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Started by mingmong on Feb 26, 2020 3:10:37 PM
Making chips at home

Ideally thin chips, french-fry style.

Apologies if we've done this one before

widenation - 26 Feb 2020 15:12:07 (#1 of 132)

Potato waffles in toaster then just cut up is the quickest method.

mingmong - 26 Feb 2020 15:12:09 (#2 of 132)

I'm assuming I'm going to have to get hold of one of these, or something like it

Gotout - 26 Feb 2020 15:12:36 (#3 of 132)

Buy a bag from Lidl. Fry them in a Lidl air frier?

Arjuna - 26 Feb 2020 15:13:17 (#4 of 132)

Apologies if we've done this one before

twice frying is the best way to do chips

tasselhoff - 26 Feb 2020 15:13:52 (#5 of 132)

Does double frying work on tiddly chips?

mingmong - 26 Feb 2020 15:14:37 (#6 of 132)

Lidl air frier

I'd ideally like to avoid chunky bespoke kit (small kitchen) or specialised ingredients

Looking for something that works on a sliced up potato

Gotout - 26 Feb 2020 15:17:10 (#7 of 132)

Air friers do more than just cook chips...

Agaliarept - 26 Feb 2020 15:18:19 (#8 of 132)

We've made french fries at home simply buy cutting potatoes into them and throwing them in a sauce pan full of oil.

It's terrifying but it works.

mingmong - 26 Feb 2020 15:19:40 (#9 of 132)

I've recently taken to frying very thinly sliced bit of potato in wok with about 1/4 cup of sunflower oil. The 'crisps' are fried in batches for about 5 minutes each, turning over regularly, then the whole lot put in the oven for about 5-10 minutes in an attempt to dry them off.

Tasty (the minglet loves them) but I can't get past the fact I'm basically serving up a heart attack on a plate. Would cooking chips with proper kit be more healthy?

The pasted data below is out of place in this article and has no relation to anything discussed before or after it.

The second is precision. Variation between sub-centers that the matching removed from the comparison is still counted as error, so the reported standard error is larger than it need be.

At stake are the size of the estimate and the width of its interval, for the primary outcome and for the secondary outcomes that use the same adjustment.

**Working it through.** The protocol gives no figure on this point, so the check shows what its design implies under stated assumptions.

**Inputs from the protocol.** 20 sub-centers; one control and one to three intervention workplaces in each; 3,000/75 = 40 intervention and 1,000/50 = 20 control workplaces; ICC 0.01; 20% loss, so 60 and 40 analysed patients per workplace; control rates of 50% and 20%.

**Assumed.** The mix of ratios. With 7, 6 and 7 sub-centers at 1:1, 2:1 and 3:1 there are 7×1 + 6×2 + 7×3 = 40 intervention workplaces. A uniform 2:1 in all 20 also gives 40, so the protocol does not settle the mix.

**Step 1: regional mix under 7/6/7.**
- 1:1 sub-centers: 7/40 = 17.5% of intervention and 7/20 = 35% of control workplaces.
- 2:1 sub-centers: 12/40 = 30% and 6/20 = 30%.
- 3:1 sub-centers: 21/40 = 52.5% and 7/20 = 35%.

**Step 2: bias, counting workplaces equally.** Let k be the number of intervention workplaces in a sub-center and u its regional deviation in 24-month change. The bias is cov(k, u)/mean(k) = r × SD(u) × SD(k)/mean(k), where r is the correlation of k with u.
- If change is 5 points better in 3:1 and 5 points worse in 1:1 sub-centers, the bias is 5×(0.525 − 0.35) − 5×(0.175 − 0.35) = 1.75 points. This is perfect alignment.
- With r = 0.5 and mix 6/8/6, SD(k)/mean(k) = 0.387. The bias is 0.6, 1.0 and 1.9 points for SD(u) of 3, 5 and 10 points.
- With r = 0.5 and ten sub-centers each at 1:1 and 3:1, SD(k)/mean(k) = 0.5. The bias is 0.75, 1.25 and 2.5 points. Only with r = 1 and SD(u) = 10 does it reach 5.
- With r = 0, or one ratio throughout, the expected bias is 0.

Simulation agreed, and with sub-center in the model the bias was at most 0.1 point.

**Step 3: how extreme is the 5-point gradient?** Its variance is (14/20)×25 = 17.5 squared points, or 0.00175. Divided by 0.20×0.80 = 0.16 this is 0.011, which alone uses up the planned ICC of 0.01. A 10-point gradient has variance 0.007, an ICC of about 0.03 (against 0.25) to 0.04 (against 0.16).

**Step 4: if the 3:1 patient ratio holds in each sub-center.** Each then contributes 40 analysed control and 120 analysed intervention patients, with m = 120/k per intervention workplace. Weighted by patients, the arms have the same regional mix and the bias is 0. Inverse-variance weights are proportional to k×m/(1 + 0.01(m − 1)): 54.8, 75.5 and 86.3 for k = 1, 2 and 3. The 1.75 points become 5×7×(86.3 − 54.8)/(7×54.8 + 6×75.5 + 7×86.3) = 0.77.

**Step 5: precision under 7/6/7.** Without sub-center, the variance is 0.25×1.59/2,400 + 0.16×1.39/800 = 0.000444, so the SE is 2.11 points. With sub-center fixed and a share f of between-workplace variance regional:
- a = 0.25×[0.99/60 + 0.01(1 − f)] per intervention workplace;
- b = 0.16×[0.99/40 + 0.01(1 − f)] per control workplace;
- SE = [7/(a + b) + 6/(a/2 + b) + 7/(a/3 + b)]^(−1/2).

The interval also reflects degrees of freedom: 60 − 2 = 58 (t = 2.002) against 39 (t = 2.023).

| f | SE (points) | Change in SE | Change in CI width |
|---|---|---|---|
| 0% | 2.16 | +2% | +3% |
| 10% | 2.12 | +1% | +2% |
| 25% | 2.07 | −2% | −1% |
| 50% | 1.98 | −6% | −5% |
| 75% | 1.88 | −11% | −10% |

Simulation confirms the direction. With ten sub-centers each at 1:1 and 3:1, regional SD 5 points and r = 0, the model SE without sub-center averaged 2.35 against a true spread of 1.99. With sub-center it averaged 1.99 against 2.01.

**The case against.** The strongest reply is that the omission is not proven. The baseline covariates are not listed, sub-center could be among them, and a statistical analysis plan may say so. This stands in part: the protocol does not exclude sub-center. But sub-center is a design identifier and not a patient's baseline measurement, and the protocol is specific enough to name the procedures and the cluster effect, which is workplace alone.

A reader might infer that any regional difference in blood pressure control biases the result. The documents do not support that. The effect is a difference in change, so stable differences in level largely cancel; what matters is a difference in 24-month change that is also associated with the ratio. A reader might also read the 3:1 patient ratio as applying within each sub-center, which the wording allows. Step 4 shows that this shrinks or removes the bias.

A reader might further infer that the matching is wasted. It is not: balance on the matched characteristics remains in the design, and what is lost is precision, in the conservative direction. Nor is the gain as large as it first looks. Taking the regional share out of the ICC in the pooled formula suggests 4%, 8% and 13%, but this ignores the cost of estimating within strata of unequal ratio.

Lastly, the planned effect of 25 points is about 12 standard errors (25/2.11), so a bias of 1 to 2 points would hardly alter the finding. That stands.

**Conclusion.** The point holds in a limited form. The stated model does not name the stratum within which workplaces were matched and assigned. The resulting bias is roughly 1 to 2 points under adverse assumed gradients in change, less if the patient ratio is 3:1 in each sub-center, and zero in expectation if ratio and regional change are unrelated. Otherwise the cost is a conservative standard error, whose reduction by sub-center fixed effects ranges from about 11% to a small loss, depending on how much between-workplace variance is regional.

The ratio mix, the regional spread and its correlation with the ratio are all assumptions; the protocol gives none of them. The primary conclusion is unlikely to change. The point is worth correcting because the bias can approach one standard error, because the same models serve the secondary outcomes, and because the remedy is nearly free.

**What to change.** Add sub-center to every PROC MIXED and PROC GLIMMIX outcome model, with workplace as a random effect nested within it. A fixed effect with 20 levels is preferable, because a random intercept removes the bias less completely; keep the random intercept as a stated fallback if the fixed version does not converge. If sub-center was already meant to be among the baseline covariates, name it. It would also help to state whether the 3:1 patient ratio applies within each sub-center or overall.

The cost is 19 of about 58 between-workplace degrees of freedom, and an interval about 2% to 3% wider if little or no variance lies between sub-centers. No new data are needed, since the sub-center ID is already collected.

SinnerBoy - 26 Feb 2020 15:19:59 (#10 of 132)

I thought that chip pans were a thing of the past. A mate of mine burned to death, drunk, after putting a pan of chips on, the passing out.

Snarlygog - 26 Feb 2020 15:26:28 (#11 of 132)

I had to help tidy up after a Chip pan fire for a mate - Greasy Soot everywhere - in closed doors and locked cupboards .

fogsake - 26 Feb 2020 15:36:52 (#12 of 132)

I cracked last year and got a small deep fat fryer. One of those stainless steel catering style types because it just looked easiest to keep clean.

I used to just use a pot as a chip pan, but the fryer you can set the exact temperature and it's not possible for it to get dangerously hot. Twice fried chips are done at two different temperatures.

Delighted with it. Deep fried food is a treat, but I don't resent the space it takes up in the cupboard. When we do have it, it is done right and there are fewer anxieties than using the pan.

SaffronSunrise - 26 Feb 2020 16:10:13 (#13 of 132)

Dangerous, dirty, unhealthy but great.

Roast potatoes, hot oven, generous with the oil, turned a couple of times are not far off being chips are they?

Some types of spud/oil better than others I think, but wouldn't know which to say tbh.

mingmong - 26 Feb 2020 16:18:22 (#14 of 132)

Roast potatoes are great, but they're a different thing. For those, I follow Mrs Ming's method of par-boiling, draining, shaking around in the empty pan with a dollop of olive oil (essential to promote the all-important fluffy suface) then oven-cook for about half an hour

mingmong - 26 Feb 2020 16:33:35 (#15 of 132)

Have just ordered one of these:

Will report back on results

tasselhoff - 26 Feb 2020 16:37:22 (#16 of 132)

Ooh! That's right posh. I might get my wife something similar for her birthday.

JohnIlly - 26 Feb 2020 18:58:49 (#17 of 132)

Ideally thin chips, french-fry style.


browserbutton - 26 Feb 2020 19:02:53 (#18 of 132)

Making chips at home

Don't they make the house smell?

tasselhoff - 26 Feb 2020 19:06:03 (#19 of 132)

Mine doesn't have a nose, fortunately.

browserbutton - 26 Feb 2020 19:18:28 (#20 of 132)

And what about duck breasts?

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